One other thing, although not a full-on Squier, I bought a neck harvested from a Vintage Modified Jaguar. Specifically, the all-black, active P/J model with the two dual-knobs, fretboard inlays and a black, painted headstock. Add in some black hardware and another Drop-D tuner…and violá!


    EDIT: I put the original, vintage-style bridge back on the Squier Standard Jazz for a number of reasons. Mainly, there wasn't any noticeable difference, or at least, not enough to really matter. Plus, only four of the five screw holes matched up and I didn't feel like "drilling & filling" the original holes. Besides, I may end up using the Blacktop hi-mass bridge on another project.
    Last edited: Aug 13, 2015
  4. BazzTard

    BazzTard Inactive

    sounds like your girl is the brains of the operation, marry her !
    oysteivi likes this.
  5. nerkoids


    Jan 3, 2014
    You mentioned non-photo'd Tortie?

    Get a blank from these guys: it's real swirl. They have both red and brown types:

    I've bought from them. This is what I got (brown tortie)

  6. Malak the Mad

    Malak the Mad Over the River and through the Looking Glass Supporting Member

    They may swirl, but it's not nearly translucent enough to simulate true-tort. It's mostly opaque layers…as in, "light cannot pass through it". I can clearly see the black and white plastic layers underneath the top-most ply, even from the pic you posted. However, I should take this opportunity to clarify;

    I would be interested in a tortoise-shell-like pickguard made to be fully translucent, just like actual, early 20th Century items made from genuine tortoise-shell. This is not to say, "I want genuine tortoise-shell." I believe it's illegal to produce, much like actual elephant tusk ivory. I talking about a layer of swirly, light-refractive, red & brown plastic that can allow a small amount of light to penetrate down into the surface, giving it an apparent depth of more than a single-ply of thin, photo-paper print.

    Here's a good analogy…human skin. Despite what most people might think, human skin is actually translucent. That's why we see shifts in skin tone and pallor depending on health, mood, and etc. It's because we can see the flush of blood through the skin. If you take a person and cover them in opaque, skin-tone paint, they look unnatural…like a mannequin that just crawled out of the Uncanny Valley. Don't believe me? Watch any behind-the-scenes of a 3D-CGI animated film. Look carefully at the figures without the final skin render…creepy! :eek: [/ART-SCHOOL-LESSON]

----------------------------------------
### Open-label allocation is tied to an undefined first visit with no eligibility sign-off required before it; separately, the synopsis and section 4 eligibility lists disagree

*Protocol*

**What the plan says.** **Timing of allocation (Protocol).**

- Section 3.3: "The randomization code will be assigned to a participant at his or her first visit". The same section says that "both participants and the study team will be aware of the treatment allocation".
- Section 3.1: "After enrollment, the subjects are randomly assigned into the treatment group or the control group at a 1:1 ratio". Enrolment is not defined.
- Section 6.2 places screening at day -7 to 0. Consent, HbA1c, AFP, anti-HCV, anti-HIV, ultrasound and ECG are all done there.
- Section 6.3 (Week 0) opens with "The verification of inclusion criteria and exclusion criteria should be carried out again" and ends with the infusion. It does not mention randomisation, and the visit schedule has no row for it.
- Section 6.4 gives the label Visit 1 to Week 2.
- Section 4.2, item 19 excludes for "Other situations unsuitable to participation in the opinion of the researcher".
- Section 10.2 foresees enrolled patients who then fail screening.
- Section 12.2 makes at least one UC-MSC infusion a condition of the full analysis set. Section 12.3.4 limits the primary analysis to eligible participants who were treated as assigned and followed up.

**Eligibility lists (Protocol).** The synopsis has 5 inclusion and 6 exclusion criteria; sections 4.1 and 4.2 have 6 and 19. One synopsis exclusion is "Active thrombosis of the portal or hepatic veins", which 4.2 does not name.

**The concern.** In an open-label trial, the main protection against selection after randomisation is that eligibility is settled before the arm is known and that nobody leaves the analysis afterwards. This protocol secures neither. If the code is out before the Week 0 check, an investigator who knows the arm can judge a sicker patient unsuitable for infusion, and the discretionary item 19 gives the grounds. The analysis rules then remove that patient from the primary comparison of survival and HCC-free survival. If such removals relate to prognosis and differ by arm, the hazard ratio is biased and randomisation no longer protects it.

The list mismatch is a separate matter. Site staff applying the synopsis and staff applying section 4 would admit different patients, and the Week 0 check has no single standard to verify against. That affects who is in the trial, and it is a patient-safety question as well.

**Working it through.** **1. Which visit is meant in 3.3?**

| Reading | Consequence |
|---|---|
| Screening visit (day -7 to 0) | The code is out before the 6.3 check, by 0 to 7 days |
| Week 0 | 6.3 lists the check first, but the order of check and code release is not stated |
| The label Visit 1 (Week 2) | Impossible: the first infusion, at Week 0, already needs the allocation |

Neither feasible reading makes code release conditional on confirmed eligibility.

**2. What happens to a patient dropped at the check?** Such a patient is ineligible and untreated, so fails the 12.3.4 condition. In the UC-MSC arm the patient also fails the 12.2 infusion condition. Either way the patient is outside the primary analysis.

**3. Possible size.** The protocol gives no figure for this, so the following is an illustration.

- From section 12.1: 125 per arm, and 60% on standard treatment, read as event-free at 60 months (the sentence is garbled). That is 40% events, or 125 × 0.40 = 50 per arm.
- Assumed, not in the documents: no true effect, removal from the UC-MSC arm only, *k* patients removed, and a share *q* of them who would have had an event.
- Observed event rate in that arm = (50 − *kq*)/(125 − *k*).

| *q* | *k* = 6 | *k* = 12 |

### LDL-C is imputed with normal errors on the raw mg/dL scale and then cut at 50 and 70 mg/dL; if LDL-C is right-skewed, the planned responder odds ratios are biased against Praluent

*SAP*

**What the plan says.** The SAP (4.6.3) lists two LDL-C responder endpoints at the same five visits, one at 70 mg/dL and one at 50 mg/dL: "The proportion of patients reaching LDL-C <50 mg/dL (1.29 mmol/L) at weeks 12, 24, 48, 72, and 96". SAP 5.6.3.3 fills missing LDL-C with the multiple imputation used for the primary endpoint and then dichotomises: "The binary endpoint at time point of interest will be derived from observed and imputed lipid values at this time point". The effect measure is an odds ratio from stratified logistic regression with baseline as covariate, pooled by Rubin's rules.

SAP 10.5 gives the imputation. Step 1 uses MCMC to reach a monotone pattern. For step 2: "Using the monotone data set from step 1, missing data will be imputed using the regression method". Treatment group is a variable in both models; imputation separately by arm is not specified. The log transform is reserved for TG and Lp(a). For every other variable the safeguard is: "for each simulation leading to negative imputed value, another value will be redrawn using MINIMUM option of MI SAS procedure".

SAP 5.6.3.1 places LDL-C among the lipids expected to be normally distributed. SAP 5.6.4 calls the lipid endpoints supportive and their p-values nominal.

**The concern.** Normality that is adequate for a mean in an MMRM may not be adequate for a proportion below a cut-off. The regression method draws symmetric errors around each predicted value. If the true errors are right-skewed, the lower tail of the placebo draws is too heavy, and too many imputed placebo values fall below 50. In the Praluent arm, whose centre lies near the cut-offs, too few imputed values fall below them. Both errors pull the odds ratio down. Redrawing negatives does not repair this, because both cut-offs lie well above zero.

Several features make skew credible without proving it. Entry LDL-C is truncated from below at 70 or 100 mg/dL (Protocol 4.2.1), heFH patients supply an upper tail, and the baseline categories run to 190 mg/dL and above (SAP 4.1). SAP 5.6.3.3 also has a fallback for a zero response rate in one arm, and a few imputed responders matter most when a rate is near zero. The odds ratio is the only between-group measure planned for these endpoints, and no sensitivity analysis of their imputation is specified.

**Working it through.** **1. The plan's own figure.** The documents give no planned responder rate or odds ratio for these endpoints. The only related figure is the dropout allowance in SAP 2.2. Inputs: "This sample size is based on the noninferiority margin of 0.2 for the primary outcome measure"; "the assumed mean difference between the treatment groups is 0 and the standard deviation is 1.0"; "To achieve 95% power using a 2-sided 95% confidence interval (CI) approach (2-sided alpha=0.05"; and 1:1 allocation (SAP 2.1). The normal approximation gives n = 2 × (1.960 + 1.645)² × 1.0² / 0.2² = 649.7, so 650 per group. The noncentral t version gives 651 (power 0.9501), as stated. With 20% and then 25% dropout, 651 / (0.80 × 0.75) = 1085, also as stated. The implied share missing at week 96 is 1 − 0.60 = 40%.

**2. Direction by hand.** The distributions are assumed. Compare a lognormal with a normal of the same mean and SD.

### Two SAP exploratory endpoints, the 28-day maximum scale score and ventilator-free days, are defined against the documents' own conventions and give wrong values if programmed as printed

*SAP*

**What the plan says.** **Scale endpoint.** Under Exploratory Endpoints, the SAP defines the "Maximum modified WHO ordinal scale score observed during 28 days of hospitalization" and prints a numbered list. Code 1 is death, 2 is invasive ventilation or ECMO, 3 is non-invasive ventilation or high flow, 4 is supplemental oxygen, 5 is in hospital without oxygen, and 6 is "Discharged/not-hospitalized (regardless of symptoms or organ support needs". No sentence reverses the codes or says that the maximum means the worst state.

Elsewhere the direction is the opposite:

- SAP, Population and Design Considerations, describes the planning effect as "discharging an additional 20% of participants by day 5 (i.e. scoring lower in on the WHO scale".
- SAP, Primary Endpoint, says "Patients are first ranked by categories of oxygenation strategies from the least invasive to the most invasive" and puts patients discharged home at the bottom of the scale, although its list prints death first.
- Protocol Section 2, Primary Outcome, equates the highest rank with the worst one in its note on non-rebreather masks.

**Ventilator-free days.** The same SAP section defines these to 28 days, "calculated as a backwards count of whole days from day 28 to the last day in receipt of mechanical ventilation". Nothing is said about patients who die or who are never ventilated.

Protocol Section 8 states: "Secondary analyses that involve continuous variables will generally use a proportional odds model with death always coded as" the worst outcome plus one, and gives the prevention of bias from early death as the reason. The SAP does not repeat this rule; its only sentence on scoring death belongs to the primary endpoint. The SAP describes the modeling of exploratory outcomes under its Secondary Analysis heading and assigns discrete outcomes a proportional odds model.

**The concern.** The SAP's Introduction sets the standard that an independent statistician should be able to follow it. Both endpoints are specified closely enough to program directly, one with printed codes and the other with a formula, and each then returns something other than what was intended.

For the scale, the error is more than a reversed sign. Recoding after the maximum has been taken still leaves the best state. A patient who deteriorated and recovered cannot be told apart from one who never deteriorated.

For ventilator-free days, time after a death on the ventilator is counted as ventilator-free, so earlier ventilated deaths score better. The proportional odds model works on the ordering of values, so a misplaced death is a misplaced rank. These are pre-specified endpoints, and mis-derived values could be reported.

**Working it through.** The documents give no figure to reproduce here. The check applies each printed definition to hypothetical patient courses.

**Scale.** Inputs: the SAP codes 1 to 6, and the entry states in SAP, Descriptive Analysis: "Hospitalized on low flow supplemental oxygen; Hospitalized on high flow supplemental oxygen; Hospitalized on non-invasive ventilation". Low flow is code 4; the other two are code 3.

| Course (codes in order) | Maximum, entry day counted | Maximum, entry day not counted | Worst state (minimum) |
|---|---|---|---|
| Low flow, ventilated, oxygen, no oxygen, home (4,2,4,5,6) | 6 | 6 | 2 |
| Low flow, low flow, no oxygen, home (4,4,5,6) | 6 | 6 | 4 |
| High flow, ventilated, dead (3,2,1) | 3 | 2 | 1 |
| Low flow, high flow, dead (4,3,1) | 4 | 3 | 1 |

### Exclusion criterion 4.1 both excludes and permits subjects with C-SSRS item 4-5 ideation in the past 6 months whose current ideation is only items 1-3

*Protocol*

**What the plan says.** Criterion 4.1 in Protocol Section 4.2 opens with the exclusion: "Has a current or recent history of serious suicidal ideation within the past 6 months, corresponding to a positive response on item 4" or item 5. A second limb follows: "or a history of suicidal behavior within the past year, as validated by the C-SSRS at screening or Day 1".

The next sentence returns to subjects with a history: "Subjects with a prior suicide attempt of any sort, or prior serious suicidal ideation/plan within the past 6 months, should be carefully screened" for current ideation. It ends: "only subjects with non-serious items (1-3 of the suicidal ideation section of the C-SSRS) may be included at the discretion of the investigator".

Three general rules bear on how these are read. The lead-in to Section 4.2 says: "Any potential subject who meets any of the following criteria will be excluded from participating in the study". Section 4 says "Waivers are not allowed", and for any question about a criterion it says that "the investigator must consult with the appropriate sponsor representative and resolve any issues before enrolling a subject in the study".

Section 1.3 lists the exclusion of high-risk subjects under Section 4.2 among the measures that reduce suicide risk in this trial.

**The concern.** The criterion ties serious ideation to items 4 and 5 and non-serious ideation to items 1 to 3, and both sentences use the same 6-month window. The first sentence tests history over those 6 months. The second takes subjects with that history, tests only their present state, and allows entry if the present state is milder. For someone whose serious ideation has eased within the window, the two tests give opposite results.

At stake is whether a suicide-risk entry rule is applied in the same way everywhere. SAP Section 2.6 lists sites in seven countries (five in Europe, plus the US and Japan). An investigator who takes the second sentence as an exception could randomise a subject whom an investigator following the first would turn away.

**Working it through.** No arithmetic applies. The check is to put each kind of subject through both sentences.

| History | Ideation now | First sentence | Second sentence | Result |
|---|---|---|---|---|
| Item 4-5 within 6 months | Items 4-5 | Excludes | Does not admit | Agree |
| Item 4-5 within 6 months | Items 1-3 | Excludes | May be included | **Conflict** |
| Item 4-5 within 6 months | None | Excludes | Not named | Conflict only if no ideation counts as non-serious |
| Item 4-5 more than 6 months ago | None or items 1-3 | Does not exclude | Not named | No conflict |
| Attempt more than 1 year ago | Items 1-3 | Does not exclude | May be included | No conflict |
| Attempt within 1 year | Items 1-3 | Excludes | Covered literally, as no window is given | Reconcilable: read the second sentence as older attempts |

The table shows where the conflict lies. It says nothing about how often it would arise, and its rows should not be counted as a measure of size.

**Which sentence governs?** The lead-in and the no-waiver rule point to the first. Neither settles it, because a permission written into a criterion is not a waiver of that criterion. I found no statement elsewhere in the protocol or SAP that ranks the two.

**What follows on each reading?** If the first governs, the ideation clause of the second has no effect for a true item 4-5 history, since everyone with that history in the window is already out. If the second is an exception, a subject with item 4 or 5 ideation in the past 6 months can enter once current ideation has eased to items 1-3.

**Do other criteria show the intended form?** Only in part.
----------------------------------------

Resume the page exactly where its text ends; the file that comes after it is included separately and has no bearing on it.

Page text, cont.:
Here's what kills me; Fender makes guitar picks out of translucent plastic. Now if they would just make a high-quality pickguard out of something like this…

    Tort Picks.jpg

    …then I'd be interested. A thick layer of this stuff with a very thin, off-white/parchment layer underneath (to throw incoming light back at your eyes, while still concealing the routing and wiring below) would probably do the job nicely.

    EDIT: Yep! Trading in true-tort is illegal and has been since 1947.
    Last edited: Jan 1, 2015
    oldandbold likes this.
  7. nerkoids


    Jan 3, 2014
    Your best bet then would be to buy a stack-load of acoustic guitar, self-adhesive blank tortie sheets, stick a few of them together, then fashion yourself a pickguard from that.
  8. jmverdugo


    Oct 11, 2012
    Katy TX
    So from what I'm gathering here, any fender jazz pick guard would fit in a squire jazz bass? I'm about to buy a VM fretless and want to install a tortoise pg on it, thanks!
  9. rojo412

    rojo412 Sit down, Danny... Supporting Member

    Feb 26, 2000
    Cleveland, OH.

    Took a VM Squier, swapped the pickups for Big Splits under custom covers, Nordy preamp, Hipshot A brass bridge, Sadowsky-style knobs, jack socket, did neck inserts, shielded the body cavity.
    It was a blast and sounded great when it was all done.
    Roosevelt and Woofer like this.